“…the so called Affordable Care Act was not passed by the Democrats to provide people with affordable care or affordable insurance.”

    To motivate passage of the ACA, the claim was approximately 14M people without health insurance. If true then, the ACA has done next to nothing to fix the original problem (still 12-13M uninsured). But it has done 2 things:

    1) provided a method for collecting additional taxes/fines from people who choose not to do what the government orders them to do — punishment of enemies while collecting additional revenue.

    2) provided a method for government access to private medical information through the exchanges.

    There was no problem to fix in the first place: the uninsured could still get treatment and if poor they would be covered after the fact. It’s a power grab that passed with 49% public approval, and that number has only gone down.

    • Adam – I agree. Even IF the ACA did fix the “problem” (it really wasn’t a problem), it created a new set of problems by distorting incentives. But that’s typical for leftist thinking and legislation – it views things in isolation with no regard to unintended consequences.

      I’m a retired physician. I ran a busy ER in a major metro area. I NEVER had an on call physician or hospital administrator refuse or limit care to someone because of their inability to pay. Furthermore, there is one myth and one illogical argument that I would like to dispel:

      It’s supposed to be common knowledge that many people put off care until their condition becomes life or limb threatening and costly to treat and that ObamaCare solves that problem. Sure, some people without insurance don’t run to the doctor for every little boo-boo or cough. That’s no different than people with insurance. But that’s what people have to do – weigh the costs and benefits of their choices. If everyone ran to the ER for every minor problem, we would essentially transfer the wealth of the country to the medical system. In general, people who put off care until their disease is advanced do so whether or not they have insurance. They are the type of people who tend to put off everything. In my many years of experience, I saw far fewer people with no insurance who refrained from coming to the ER until their disease was advanced than rich or insured people who had “more important” things to do and tended to delay treatment until their symptoms were quite significant. By far, the worst abusers of the system were Medicaid patients who would often show up in the ER with chronic, routine problems either because they didn’t show up in time for their appointment at the health department (even though they didn’t have a job) or because they didn’t want to wait in line at the health dept (so they called an ambulance to take them to the ER).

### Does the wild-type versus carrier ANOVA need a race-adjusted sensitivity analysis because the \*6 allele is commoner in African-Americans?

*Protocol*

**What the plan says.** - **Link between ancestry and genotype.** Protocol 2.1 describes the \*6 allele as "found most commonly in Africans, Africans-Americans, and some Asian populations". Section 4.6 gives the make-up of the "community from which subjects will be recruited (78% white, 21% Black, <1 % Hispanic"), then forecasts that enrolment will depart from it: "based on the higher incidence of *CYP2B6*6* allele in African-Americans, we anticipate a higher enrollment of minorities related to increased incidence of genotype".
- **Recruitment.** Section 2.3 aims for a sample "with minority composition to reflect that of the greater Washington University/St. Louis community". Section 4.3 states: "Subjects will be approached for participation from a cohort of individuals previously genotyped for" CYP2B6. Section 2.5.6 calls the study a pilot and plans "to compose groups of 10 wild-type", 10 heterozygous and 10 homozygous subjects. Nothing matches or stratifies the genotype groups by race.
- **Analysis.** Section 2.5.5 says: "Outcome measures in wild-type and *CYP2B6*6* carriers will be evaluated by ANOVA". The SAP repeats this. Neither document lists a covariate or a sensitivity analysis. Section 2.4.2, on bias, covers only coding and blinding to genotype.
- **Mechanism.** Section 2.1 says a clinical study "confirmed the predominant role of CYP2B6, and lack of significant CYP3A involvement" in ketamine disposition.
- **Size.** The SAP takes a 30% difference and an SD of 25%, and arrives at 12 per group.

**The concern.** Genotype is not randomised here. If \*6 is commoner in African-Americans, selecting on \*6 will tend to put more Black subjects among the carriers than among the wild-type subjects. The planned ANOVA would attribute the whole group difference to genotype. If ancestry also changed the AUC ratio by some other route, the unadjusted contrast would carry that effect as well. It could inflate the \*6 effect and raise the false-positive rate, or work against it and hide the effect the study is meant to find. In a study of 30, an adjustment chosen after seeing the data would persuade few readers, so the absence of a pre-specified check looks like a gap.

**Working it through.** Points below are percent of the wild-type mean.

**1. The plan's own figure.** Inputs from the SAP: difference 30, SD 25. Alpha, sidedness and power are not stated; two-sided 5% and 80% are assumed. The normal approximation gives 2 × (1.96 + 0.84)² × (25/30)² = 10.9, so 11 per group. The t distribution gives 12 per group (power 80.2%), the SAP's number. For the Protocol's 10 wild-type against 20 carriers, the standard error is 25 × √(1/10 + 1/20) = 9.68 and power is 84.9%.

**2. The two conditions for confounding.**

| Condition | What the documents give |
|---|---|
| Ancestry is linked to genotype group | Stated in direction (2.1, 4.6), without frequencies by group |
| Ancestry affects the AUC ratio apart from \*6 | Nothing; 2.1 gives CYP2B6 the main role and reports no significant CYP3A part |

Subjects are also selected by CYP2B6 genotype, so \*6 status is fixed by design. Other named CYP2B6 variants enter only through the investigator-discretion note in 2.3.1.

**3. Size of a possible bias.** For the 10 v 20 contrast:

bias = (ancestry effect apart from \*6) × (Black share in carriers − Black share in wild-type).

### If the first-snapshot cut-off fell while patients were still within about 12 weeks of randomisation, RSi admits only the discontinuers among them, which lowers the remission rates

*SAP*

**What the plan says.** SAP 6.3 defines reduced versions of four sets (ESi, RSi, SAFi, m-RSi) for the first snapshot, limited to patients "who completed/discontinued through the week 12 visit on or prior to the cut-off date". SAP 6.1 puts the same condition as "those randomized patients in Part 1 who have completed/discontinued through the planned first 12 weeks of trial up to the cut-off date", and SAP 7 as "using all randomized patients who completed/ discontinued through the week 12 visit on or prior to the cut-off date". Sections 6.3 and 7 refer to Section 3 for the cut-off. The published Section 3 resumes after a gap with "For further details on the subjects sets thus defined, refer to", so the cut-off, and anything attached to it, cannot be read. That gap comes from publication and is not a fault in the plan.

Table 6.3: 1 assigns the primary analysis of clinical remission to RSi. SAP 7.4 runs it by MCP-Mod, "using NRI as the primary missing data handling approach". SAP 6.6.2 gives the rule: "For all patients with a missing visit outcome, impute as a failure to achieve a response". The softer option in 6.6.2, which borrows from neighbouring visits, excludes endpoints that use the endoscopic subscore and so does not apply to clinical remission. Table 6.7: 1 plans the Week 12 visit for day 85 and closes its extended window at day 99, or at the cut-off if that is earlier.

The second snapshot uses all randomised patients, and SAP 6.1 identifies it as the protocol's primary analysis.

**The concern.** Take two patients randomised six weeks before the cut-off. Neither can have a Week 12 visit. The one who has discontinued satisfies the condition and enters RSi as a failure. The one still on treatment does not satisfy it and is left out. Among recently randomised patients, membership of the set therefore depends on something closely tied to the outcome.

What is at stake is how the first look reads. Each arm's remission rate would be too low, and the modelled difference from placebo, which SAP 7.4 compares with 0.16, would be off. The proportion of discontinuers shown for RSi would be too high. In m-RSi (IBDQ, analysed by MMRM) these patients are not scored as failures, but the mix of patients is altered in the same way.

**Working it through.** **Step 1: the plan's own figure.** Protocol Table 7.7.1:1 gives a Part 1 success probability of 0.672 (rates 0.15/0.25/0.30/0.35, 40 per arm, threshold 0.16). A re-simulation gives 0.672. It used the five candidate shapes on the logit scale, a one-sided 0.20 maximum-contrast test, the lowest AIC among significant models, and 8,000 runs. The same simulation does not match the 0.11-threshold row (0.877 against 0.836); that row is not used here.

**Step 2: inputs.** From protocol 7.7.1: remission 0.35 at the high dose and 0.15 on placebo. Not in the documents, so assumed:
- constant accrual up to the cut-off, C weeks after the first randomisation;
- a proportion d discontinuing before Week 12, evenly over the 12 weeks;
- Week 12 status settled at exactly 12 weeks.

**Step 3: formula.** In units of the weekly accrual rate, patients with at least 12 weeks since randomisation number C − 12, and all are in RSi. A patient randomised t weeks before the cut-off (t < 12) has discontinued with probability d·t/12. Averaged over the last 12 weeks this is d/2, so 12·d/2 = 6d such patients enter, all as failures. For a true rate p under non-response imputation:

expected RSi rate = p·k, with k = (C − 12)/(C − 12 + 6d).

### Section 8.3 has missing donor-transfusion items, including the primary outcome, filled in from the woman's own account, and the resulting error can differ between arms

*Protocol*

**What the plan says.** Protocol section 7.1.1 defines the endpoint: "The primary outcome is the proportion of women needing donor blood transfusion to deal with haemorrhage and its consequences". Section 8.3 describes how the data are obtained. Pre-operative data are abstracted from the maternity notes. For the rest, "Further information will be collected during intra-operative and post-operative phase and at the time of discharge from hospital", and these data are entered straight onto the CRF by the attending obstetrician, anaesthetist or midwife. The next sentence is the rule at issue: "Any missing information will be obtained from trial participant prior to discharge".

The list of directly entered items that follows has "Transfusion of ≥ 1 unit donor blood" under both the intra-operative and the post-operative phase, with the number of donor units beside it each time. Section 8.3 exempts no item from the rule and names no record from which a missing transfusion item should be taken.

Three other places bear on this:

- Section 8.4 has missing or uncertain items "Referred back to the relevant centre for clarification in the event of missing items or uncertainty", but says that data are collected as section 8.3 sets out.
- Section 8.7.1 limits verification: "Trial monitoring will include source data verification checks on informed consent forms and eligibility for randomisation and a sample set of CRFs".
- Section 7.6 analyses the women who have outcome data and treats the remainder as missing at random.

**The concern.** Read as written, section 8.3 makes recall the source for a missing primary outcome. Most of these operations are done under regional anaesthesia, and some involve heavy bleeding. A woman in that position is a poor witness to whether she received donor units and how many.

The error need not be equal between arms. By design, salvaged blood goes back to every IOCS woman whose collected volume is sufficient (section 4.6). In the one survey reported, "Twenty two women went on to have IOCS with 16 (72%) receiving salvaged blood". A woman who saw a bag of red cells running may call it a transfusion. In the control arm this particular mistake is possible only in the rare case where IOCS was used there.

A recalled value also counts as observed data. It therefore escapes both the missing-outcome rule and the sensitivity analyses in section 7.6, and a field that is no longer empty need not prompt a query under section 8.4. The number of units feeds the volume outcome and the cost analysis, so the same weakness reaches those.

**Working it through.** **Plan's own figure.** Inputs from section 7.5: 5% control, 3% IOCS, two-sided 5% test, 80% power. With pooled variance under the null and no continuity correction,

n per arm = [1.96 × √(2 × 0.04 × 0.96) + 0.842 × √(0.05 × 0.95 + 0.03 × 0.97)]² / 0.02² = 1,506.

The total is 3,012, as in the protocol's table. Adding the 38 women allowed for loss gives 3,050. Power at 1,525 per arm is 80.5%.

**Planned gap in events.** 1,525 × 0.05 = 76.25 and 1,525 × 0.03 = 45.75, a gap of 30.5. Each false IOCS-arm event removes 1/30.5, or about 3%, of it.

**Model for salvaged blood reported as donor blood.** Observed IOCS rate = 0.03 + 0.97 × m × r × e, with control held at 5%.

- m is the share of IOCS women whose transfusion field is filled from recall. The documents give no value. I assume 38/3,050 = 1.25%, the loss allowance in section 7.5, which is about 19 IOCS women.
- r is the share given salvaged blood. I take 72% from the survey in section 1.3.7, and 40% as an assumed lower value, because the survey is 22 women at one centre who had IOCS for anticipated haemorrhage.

The second argument that we here Juan Williams and the other leftists make is that “the rest of us” had to pay more in premiums for the uninsured who showed up in the ER for care – they put this forth to make people think “the rest of us” will save money if we eliminate this problem. First, giving the uninsured insurance doesn’t make them any more responsible – they still skip their doctor appointments and show up in the ER. Second, let’s carry the left’s “logic” through. They say it’s “unfair” (I have the quote somewhere and that’s the word used) that “the rest of us” have to pay higher premiums because of the uninsured. I’m sure you’ve figured it out by now, but they insist that it’s fair and right that “the rest of us” pay higher premiums so that uninsured will have insurance when they go to the ER. Let’s see, it’s unfair that “the rest of us” have to pay higher premiums for the “uninsured’s” care, but it’s right that “the rest of us” should pay higher premiums for their care!

      Now, in terms of providing the government a method for accessing your medical information, that’s what HIPAA did. Ironic, the law that claimed to protect your medical information was actually designed and implemented in order for the government to have easier access to your medical information.